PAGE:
Golf Course Management

OCT 2013

Golf Course Management magazine is dedicated to advancing the golf course superintendent profession and helping GCSAA members achieve career success.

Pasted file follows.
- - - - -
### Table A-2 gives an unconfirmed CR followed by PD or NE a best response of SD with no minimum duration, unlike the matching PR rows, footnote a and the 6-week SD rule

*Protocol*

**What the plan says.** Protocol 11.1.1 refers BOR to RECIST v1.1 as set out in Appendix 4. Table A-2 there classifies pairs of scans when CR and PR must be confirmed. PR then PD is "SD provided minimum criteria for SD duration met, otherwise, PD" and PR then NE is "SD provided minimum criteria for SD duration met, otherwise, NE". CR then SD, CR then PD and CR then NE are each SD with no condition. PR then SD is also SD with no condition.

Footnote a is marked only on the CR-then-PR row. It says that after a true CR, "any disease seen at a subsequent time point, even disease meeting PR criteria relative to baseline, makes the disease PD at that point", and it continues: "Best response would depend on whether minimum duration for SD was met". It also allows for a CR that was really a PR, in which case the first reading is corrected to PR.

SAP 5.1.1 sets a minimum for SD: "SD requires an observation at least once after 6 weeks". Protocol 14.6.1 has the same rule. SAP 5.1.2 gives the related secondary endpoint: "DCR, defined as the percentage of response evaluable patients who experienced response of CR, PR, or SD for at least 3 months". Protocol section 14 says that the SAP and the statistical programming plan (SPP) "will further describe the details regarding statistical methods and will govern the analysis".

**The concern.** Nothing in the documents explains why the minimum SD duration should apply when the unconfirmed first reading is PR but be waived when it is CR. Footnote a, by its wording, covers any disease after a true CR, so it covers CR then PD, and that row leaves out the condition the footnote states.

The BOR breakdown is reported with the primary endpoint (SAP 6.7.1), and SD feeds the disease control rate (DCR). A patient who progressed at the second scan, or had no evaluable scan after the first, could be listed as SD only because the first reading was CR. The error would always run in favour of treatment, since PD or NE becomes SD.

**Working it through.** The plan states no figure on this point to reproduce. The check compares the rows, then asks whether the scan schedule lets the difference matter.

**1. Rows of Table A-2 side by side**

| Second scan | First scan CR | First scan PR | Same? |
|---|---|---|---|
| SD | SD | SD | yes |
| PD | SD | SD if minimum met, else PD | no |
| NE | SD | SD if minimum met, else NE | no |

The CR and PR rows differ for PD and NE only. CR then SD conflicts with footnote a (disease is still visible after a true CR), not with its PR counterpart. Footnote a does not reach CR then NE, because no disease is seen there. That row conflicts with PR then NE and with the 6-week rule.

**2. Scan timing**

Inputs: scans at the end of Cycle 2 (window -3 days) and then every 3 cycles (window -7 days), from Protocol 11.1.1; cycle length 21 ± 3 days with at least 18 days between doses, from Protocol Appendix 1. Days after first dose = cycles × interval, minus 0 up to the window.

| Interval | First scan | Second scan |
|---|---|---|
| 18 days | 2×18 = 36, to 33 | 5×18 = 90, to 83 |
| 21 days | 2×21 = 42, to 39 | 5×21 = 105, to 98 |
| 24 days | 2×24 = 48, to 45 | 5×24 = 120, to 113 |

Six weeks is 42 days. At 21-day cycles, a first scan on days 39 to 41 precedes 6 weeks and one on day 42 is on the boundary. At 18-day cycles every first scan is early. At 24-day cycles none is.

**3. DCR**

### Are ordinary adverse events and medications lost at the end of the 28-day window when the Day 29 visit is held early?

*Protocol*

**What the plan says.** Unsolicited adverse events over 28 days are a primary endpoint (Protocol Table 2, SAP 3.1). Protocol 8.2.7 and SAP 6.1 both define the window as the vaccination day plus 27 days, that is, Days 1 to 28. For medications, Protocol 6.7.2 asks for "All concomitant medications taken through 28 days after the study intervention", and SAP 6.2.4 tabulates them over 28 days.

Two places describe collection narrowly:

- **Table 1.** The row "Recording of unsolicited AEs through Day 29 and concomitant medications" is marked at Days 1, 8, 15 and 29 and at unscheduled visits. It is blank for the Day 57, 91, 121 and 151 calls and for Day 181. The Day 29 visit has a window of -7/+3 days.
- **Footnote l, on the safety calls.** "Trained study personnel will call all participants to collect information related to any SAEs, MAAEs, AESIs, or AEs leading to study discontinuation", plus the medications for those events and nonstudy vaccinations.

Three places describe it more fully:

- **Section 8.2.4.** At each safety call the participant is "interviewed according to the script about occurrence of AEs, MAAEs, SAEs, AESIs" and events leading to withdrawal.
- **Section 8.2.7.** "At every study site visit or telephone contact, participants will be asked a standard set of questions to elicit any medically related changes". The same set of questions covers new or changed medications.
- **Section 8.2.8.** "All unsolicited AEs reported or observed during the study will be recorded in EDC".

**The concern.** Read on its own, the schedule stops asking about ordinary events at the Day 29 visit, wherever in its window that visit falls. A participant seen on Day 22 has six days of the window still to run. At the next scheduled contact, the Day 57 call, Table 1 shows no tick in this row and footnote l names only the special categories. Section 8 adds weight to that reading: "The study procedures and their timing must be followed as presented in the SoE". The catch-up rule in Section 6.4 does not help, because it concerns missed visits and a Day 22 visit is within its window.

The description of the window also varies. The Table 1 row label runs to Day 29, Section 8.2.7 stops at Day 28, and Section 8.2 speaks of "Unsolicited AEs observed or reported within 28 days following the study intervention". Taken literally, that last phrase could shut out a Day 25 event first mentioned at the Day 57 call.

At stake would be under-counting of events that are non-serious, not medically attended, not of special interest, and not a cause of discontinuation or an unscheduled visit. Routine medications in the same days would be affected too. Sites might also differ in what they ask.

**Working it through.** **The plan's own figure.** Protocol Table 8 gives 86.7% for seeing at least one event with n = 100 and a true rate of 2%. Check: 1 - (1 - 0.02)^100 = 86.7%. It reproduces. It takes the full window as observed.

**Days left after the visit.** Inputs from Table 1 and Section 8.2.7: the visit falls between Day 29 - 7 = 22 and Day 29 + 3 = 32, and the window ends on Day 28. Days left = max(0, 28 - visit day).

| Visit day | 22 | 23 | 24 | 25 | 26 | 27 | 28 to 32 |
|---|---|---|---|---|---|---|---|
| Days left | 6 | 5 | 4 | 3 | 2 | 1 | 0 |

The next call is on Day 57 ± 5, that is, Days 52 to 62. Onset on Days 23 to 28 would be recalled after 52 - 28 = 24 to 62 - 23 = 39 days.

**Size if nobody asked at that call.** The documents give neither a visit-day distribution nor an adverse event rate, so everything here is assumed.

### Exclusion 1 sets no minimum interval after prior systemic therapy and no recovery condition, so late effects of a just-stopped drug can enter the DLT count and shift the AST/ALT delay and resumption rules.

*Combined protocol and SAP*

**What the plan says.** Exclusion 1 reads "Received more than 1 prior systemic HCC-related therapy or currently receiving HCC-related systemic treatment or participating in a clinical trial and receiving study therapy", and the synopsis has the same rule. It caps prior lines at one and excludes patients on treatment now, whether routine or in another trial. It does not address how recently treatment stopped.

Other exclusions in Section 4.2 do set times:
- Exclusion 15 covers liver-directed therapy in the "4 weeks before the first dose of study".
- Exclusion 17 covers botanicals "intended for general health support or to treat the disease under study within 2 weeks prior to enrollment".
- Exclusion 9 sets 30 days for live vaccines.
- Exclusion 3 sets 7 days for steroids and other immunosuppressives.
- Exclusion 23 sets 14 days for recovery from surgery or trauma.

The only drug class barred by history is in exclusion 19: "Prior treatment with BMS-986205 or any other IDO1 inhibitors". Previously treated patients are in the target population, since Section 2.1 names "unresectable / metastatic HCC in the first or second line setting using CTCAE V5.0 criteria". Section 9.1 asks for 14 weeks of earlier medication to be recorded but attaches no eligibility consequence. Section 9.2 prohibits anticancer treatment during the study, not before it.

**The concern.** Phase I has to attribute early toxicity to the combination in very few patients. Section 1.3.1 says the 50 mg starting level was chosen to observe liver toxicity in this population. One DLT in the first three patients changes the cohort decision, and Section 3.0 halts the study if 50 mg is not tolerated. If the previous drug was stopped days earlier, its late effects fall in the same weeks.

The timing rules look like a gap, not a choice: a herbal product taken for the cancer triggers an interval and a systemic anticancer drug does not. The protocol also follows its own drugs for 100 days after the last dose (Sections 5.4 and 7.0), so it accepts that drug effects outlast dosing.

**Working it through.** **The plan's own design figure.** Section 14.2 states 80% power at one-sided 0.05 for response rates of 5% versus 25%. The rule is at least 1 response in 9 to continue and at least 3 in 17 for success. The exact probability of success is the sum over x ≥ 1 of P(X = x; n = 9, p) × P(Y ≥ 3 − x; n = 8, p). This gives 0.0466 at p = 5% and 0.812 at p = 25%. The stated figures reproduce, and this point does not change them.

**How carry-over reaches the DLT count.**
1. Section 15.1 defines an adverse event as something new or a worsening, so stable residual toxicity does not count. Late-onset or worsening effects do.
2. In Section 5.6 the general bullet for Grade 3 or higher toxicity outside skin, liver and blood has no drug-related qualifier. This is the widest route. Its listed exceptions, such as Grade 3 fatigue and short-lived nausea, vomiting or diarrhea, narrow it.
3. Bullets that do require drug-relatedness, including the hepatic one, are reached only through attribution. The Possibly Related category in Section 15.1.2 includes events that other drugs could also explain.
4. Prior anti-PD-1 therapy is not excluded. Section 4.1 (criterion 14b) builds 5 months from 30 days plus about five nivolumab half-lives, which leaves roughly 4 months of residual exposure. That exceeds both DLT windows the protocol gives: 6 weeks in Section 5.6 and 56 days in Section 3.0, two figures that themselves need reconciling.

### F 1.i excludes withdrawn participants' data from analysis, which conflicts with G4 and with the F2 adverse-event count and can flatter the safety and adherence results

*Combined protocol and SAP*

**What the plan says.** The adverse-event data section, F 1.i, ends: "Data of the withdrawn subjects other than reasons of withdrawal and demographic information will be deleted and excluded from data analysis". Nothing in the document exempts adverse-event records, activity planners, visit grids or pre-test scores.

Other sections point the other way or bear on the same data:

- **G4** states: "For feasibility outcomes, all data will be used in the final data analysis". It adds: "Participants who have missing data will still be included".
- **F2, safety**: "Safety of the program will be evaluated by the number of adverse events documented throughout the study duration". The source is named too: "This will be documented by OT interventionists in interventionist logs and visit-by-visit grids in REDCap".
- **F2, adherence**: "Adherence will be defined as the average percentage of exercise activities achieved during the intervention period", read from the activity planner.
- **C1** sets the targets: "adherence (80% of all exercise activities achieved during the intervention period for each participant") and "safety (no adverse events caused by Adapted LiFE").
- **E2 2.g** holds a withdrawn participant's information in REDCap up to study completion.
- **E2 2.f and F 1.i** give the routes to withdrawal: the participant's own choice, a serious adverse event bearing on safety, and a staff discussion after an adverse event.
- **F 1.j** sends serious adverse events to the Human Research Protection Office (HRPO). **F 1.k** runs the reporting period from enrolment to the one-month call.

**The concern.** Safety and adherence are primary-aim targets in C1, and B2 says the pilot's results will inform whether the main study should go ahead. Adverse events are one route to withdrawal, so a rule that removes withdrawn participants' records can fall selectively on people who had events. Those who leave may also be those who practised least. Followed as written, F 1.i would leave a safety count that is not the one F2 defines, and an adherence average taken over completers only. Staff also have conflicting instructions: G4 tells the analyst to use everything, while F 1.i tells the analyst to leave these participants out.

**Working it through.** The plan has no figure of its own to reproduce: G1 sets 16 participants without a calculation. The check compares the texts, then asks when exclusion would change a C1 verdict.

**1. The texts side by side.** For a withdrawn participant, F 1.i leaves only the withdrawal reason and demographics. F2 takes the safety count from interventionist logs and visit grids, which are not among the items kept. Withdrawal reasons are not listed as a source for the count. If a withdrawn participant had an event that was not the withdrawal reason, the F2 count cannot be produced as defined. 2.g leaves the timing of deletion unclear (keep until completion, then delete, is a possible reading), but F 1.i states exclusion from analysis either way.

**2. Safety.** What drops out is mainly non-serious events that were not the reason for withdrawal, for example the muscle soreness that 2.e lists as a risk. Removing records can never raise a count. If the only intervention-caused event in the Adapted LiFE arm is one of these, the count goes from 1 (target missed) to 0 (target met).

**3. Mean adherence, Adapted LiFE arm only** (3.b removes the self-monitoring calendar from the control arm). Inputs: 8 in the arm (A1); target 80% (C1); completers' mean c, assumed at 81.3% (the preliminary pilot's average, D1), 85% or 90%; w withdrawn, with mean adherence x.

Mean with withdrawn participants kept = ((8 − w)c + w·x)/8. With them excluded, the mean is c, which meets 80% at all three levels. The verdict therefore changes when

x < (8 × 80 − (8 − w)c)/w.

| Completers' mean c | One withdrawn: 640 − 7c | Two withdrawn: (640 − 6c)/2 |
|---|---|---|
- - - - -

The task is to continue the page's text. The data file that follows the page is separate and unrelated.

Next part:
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gcm ex t ra lar than others. We have all displayed in some way the ability to "get the job done." Although superintendents are constantly pushing to do more with less, being frm in our decisions, directions and instructions shows leadership and confdence. Despite all of the fairness and frmness that we can offer, there will be miscommunications or "fallouts." Showing compassion for people on your crew will enhance the human connection we all have and make you trustworthy on many levels. I'm not saying that you should "go soft," but there is a time and a place where having compassion will achieve the desired result. Whether you are playing referee between two crew members or sorting out a task, minding everyone's strengths and weaknesses allows you to make personal connections with others. Some people have told me that showing compassion is letting my feminine, soft side show, but I completely disagree. I believe that it shows I am a well-rounded person who understands we all have issues outside of the workplace that we try to leave at the door. However, sometimes it is unavoidable and they come to work with us. Being compassionate toward others is not only being a good supervisor, but also being a good person. In the end, we are all trying to accomplish the same goal of making a living and being happy. It's not that I am disregarding charging forward in the workplace to get work done. We push our team to be the best at Firestone. But an individual can only be pushed so far before he or she will no longer work for you. Displaying positive interactions with our employees and others is a great way to set the tone for the positive workplace. If you lead by example, compassion, fairness and frmness will be instilled in your crew. Your fairness, frmness and compassion creates great leaders. 'Bring it on' Contrary to popular belief, women are different from men (there's a joke in 66 GCM October 2013 Geyer was a featured speaker for the Innovative Superintendents Session at the 2013 Golf Industry Show in San Diego. She described her experiences as a young woman working in golf course management. Photo by Roger Billings there somewhere). Speaking from a woman's point of view, even though we are very different in so many ways, women don't want to be treated any differently from men. However, speaking to women is different from speaking to men. Women are inherently more sensitive than men and will always be more in tune with their emotions. It is just how we are made. So, it is not that a man cannot stand up and give out orders to women forcefully (as you may with a man). Women listen and do the job as assigned because it is our work. As managers of all kinds of people, superintendents need to use their best judgment regarding the person and his or her level of sensitivity. Despite gender, if the employee is a good one, the job will get done. On the other hand, a stark comparison also exists. Women in this industry may have a "bring it on" attitude. I'm not saying that hiring or having female employees and colleagues will get you attitude all of the time. If a woman is working to get into the golf course management industry, especially as a manager of some sort, she knows that she may experience some resistance. She will probably already have ways to relate to fellow crew members or colleagues in place; whether it is talking about things that are stereotypically "male topics" or by being someone who tries to relate to others across the board. By the nature of this business, it is dirty, messy, sweaty and all around hard work. In the end, women are just as much up to the task as men. Now what happens when you are one of the youngest in the crowd? Are you automatically viewed as being behind, just from being a "youngster" as I have been called? This goes out to the folks that fall in that 35-and-under category. I think many assistants fall into this age group, and we are the ones being impacted by this mentality. According to GCSAA membership data from 2012, 44 percent of all professional members are in their 20s and 30s. This means that if you are one of these people, you probably have individuals working for you who are older than you. How do you face it and deal with the generational gaps in understanding one another? I deal with it by listening. There is a huge difference between listening to someone and waiting for your turn to speak. Just because we hear sounds and voices does not mean that we understand it beyond the aural stimulation. You may be hearing, but not listening. It sounds corny, but you are never too old to respect your elders. It's a simple detail in life that is totally and 100 percent true. The older you are, the more life experience you have had and just may have something to say of value and quality that we

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